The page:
A recent and rather extreme case may serve as a lesson of what can be expected from the CFPB in the future. - IMAGE: GettyImages.com

A recent and rather extreme case may serve as a lesson of what can be expected from the CFPB in the future.

IMAGE: GettyImages.com

Conventional wisdom is that the new director of the Consumer Financial Protection Bureau (CFPB) — who previously worked at the CFPB during the tenure of Director Richard Coudray — favors the use of the disparate impact theory as an enforcement tool to combat discrimination. In fact, in October 2019 he submitted a six-page comment to the Department of Housing and Urban Development opposing a proposed rule that would amend the interpretation of the disparate impact standard and, in his view, weaken enforcement against discrimination. Historically, while under prior CFPB Director Richard Codray, this practice was prevalent; the CFPB stopped pursuing disparate impact theory cases under Acting Director Mulvaney and former Director Kraninger. All this becomes relevant in the context of fair lending and, in particular, in the automotive industry, in connection with the setting, adjustment, and implementation of a dealer reserve policy and procedure.

A recent and rather extreme case may serve as a lesson of what can be expected from the CFPB in the future. This particular case was brought by the FTC, but the use of the ECOA and the UDAP sections of the FTC Act to pursue discrimination claims is instructive. The case involved Bronx Honda and included a laundry list of bad acts as follows: a) there was no policy regarding dealer reserve; b) the general manager of the store instructed employees to charge African-American and Hispanic customers higher markups and additional fees stating that these consumers have limited education; c) Bronx Honda failed to disclose the amount of required down-payment, terms of repayment, and the APR in advertisements; d) Bronx Honda assessed a charge for either an additional warranty or a “certification” for the sale of vehicles designated “certified pre-owned Honda” when American Honda prohibits such practice; e) Bronx Honda assessed a “dealer prep” or “reconditioning” fees for advertised certified pre-owned vehicles; f) Bronx Honda charged up to $695 in documentation fees (New York has a $75.00 cap on this fee); g) Bronx Honda added sales tax and certain fees twice; and h) Bronx Honda added “air money” (a practice to increase an agreed-upon number to a higher amount) when transferring agreed-upon amounts for price and fees from the four-square to the retail installment sales contract.

As noted above, Bronx Honda had no dealer reserve policy or procedure for dealer reserve aside from the instruction to charge African-American and Hispanic customer higher markups. The first step in addressing this issue is to establish a credit policy such as charging “x” amount of basis points over the buy rate for credit scores within a certain range. Any deviation from the established credit policy needs to be documented in writing and for a valid business purpose. The National Automotive Dealers Association (NADA) has produced Fair Credit guidelines and, of course, there are compliance management systems (CMS) which directly address processes and procedures for fair lending. In this case, African-American Bronx Honda customers paid approximately 19 basis percentage points more and Hispanic borrower paid approximately 24 basis percentage points more in interest than non-Hispanic white customers. Non-Hispanic white borrowers either did not receive any markup or even received a contract below the buy rate established by the finance source almost twice as many times as African-American or Hispanic borrowers. The FTC alleged that the Bronx Honda dealer reserve pricing was not justified by any business necessity. The same approach should be used for F&I product pricing. For example, the NADA has issued a model dealership policy, similar to its Fair Credit guidelines, for F&I product pricing called voluntary product pricing (VPP). Any deviation from the VPP, such as charging a lower rate for voluntary products than the established VPP, must be documented in writing and for a valid business purpose just like the Fair Credit guidelines.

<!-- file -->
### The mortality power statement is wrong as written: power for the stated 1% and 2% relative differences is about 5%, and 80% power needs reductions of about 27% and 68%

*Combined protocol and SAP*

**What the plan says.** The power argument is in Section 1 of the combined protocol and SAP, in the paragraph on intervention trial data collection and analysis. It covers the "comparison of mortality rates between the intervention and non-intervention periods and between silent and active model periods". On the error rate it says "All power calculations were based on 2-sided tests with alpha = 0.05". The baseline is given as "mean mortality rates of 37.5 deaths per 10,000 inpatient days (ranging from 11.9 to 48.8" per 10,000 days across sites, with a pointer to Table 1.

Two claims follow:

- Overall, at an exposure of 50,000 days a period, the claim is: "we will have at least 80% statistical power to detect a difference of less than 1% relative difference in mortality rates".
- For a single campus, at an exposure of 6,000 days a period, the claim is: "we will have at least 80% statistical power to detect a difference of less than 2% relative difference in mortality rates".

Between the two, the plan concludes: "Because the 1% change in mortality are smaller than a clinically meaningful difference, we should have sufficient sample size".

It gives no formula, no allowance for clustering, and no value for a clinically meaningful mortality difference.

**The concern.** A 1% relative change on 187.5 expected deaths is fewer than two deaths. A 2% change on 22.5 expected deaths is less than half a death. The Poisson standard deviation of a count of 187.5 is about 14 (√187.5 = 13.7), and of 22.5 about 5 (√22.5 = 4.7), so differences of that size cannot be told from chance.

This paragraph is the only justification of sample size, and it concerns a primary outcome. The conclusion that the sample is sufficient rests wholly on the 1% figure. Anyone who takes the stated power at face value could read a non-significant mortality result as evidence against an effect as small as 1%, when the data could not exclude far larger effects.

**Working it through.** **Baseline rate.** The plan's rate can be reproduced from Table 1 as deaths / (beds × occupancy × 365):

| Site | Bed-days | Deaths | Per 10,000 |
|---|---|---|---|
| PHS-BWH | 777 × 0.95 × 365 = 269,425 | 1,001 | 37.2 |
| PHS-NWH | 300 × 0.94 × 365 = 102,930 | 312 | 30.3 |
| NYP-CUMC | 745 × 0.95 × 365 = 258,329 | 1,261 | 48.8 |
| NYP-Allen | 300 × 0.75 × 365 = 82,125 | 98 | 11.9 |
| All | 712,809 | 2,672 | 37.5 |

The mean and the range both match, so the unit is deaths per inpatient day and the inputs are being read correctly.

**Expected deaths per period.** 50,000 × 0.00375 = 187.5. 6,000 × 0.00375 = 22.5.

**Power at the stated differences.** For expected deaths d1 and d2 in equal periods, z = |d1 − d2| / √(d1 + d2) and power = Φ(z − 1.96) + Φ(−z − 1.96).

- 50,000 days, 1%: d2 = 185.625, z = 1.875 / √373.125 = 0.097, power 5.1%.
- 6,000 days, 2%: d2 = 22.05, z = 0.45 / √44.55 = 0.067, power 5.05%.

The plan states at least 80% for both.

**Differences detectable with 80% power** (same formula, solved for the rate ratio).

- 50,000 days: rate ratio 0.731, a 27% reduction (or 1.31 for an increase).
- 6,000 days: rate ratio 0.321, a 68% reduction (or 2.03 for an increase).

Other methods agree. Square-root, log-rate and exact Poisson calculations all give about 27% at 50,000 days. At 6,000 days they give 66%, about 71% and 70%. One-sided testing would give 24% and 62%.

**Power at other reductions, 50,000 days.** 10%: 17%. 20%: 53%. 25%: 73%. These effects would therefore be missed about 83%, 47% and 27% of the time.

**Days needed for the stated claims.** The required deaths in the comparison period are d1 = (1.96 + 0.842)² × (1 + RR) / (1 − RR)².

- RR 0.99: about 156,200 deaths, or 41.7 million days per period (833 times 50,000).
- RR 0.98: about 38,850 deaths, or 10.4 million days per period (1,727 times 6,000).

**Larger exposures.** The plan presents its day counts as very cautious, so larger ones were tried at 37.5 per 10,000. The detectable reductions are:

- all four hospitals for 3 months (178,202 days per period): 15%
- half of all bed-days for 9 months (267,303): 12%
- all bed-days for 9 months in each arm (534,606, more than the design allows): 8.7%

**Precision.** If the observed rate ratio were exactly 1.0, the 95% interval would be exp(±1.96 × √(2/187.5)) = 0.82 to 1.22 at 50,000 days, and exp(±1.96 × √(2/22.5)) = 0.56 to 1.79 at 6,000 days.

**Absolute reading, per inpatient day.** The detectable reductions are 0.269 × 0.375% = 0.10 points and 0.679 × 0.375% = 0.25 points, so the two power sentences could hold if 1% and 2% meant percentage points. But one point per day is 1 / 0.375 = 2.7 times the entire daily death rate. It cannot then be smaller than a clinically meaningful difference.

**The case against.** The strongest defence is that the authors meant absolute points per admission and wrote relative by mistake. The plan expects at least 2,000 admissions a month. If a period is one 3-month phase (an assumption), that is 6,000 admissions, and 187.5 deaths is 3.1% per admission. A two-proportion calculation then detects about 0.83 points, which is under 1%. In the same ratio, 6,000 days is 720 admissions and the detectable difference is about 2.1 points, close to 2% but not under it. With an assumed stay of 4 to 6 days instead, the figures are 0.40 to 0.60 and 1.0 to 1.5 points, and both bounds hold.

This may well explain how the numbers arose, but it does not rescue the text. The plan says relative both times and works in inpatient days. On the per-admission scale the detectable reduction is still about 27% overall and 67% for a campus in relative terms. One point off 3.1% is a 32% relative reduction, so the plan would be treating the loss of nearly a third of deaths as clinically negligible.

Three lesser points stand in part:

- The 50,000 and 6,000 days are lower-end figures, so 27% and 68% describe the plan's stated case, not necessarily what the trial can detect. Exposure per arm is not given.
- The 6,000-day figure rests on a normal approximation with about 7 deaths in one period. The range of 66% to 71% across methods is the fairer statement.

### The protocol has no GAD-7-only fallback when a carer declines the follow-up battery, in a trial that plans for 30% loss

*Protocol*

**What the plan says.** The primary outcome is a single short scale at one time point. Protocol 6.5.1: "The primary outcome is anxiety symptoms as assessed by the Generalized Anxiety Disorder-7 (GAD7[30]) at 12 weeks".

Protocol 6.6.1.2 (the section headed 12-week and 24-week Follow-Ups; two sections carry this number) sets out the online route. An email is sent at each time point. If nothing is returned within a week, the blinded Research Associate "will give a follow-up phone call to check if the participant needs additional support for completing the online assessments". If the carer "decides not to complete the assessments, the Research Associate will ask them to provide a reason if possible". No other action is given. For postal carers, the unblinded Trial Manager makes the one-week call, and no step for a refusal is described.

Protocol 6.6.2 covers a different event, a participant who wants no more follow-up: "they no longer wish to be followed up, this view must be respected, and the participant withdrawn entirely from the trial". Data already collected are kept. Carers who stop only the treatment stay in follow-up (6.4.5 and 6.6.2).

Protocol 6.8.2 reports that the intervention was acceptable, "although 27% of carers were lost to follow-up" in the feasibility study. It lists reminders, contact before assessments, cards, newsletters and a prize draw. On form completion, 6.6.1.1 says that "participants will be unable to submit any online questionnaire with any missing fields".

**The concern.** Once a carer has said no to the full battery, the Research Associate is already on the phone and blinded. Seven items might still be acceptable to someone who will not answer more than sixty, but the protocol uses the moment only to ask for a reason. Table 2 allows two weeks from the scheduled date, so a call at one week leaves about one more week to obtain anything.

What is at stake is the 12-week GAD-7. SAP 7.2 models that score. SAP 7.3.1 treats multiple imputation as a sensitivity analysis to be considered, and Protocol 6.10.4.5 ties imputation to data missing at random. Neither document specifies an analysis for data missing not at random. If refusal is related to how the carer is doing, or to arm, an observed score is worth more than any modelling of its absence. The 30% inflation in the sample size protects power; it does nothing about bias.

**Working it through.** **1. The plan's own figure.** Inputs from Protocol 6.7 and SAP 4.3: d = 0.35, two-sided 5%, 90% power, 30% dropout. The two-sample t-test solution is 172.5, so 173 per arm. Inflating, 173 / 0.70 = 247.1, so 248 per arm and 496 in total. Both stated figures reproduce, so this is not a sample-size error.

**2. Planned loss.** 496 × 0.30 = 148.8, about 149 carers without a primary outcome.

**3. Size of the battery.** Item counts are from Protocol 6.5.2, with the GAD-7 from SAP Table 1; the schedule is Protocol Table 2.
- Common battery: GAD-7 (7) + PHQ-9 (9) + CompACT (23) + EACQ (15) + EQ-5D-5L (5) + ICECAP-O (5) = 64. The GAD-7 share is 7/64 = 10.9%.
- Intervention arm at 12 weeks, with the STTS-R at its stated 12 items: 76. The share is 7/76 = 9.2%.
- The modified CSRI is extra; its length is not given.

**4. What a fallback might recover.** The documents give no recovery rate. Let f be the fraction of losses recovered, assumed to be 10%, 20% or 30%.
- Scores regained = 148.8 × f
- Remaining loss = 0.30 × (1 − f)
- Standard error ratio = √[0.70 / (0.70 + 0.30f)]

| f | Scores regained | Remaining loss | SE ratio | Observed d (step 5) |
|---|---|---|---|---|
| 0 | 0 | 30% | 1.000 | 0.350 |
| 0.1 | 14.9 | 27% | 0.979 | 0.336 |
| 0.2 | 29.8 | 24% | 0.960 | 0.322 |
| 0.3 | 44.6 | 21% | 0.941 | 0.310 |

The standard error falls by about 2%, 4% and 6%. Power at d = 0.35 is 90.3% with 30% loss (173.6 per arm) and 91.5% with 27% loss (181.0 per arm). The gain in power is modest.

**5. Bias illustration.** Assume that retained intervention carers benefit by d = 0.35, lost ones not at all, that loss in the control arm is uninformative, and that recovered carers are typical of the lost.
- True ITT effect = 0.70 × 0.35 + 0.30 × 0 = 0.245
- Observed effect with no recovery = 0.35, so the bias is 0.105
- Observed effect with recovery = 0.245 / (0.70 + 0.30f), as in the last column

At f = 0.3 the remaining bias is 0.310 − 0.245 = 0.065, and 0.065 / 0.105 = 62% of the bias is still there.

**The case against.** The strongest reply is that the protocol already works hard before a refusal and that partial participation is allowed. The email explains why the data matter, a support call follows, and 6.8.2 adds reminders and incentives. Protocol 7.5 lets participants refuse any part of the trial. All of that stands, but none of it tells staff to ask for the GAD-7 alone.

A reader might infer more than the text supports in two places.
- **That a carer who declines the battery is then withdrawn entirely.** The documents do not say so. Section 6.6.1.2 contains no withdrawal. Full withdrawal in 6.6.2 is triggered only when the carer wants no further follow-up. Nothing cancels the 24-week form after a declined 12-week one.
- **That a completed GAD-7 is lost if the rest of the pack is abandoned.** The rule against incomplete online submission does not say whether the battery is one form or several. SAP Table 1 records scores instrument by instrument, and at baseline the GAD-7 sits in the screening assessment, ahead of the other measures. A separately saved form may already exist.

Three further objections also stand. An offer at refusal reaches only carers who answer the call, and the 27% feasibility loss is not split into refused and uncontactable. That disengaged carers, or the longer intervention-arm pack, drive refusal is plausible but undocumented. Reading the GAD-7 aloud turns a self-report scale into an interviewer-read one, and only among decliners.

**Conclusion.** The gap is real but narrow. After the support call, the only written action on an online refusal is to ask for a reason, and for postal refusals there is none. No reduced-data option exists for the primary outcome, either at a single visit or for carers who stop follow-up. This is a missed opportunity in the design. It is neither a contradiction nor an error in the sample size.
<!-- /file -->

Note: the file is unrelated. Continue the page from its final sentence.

All of this added up to Bronx Honda and its general manager paying $1.5 million to settle the FTC claims. Issues such as setting standards for interest rate pricing and voluntary product pricing and specifically identifying acceptable written reasons for departure from standard credit policy pricing are simple to implement and required in the fair lending arena. As a practical matter, fair lending is good for business and reputation, and discrimination against any protected class of individuals should not be tolerated under any circumstances. Given the CFPB’s director’s stated intent, it is reasonable to expect that the ECOA-based or UDAP-based disparate impact discrimination cases to rise. As the Bronx Honda case had proven, an ounce of prevention in the form of a CMS is worth $1.5 million of cure. 

Stay safe out there.

Content provided in this article is intended for informational purposes only and should not be construed as legal advice and should not be relied upon or acted upon without retaining counsel to provide specific legal advice based upon your particular situation, jurisdiction and circumstances. No duties are assumed, intended or created by this communication. No attorney-client relationship is being created by your review or use of this material.

© 2021 Robert J. Wilson, All Rights Reserved

Robert J. Wilson, Esquire (Bob) is a Philadelphia lawyer and is general counsel for ARMD Resource Management Group. Bob’s practice is largely in the consumer finance space, and he regularly consults with lenders and contributes articles on various compliance-related issues.

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